This was Michael Chabon’s first published novel but I had oddly never read this before. Chabon wrote this when he was about the same age as the protagonist and his group of summer friends. His youth shows but it is an asset in that it informs the characters in a very different way than if he’d written as a more mature person trying to create a younger feel. I actually backdoored into this particular book having first seen the movie version a couple years ago. (Strange casting and, as I found reading, a real garbling of the story.) I don’t know how often people see a movie, particularly a poor adaptation, and decide to read the source material.
The Mysteries of Pittsburgh (let’s call it TMOP for short) really took me back to my youth for a couple reasons. It was set in the late 70’s / early 80’s – my college years exactly. It dealt with vague disaffection – check…weren’t we all vaguely disaffected? It was set in Pittsburgh – close…I lived (and still do) about 45 minutes from Downtown and spent a great deal of time seeking “entertainment” there back in those days (still do). Anyway, the classic Bildungsroman of young Art Bechstein in TMOP pulled me in.
The story takes place over a few summer months at the end of Art’s college years. He’s taking the summer to just chill and get over a recently ended relationship before he has to start a career to comply with his father’s wishes that his son become a respectable member of society rather than a gangster, which is his father’s line of work. Near the end of Art’s last Spring term, he is befriended at the library by Arthur Lecomte (Too many Arts? Perhaps.), who turns out to be Art’s gay alter-ego (they’re both trying to put some distance between themselves and their backgrounds). Arthur works at the library, takes an interest in Art and provides a connection to Phlox, a quirky young woman who also works there and who becomes involved with Art. He also introduces Art to Jane, a southerner living in Pittsburgh who may be the girlfriend of Arthur’s mysterious boyhood friend, Cleveland, who Art also eventually meets. The friendships and entanglements of the five ebb and flow throughout a languid summer until the trajectories they are all on fly out of any of their control. The events and episodes over the corse of the summer are a reflection of the pasts that they are all trying to escape. It’s an impressive work for a young writer. Vaguely underdeveloped in spots, but very relatable. I have to say that I genuinely knew people like all of these characters and they behave in very understandable and, at times, infuriating ways. At the core, this is Art’s story, it’s his POV, it’s his pilgrimage into adulthood.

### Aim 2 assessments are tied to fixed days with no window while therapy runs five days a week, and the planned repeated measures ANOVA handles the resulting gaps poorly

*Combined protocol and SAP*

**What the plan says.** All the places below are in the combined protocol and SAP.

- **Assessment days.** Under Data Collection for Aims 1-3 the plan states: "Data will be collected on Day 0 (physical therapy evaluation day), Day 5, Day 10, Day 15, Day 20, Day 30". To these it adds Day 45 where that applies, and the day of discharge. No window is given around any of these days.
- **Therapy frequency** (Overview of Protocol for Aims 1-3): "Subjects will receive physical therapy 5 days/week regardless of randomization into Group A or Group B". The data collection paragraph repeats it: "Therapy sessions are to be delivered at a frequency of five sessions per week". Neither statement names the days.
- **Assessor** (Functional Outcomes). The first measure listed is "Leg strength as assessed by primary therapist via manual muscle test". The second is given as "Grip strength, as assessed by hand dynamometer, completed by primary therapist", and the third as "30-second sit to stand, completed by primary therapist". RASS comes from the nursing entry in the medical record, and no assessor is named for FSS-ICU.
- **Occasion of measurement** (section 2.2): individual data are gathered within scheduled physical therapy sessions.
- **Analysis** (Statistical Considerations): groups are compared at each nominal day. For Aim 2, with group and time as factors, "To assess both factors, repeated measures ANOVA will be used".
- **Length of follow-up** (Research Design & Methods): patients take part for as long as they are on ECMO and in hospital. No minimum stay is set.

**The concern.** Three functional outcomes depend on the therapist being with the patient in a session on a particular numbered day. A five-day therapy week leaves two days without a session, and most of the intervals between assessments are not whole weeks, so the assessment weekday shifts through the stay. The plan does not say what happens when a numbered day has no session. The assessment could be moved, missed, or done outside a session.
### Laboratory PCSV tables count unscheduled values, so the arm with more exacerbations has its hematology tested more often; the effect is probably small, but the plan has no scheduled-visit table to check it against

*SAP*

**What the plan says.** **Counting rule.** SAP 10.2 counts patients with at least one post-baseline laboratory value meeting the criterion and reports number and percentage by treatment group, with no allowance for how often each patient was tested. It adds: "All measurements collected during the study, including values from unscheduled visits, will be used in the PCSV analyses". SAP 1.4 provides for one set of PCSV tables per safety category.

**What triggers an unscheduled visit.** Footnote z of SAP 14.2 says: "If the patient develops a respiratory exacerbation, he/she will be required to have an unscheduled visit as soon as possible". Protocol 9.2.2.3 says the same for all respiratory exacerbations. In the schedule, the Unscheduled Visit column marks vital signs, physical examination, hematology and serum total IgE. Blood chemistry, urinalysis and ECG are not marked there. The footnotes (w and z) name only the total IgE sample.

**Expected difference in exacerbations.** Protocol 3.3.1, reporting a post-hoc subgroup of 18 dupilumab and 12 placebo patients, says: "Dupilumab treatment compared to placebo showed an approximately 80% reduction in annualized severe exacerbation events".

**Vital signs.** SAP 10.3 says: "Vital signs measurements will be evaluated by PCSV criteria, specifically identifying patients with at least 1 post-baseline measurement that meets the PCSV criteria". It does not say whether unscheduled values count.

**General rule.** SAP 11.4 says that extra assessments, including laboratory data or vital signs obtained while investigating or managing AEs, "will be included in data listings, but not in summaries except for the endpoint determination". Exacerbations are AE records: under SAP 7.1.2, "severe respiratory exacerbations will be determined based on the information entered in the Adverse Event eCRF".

I recommend this one, with a warning that there are parts that some readers may find disturbing (violence, sexual behavior, college aged assholishness).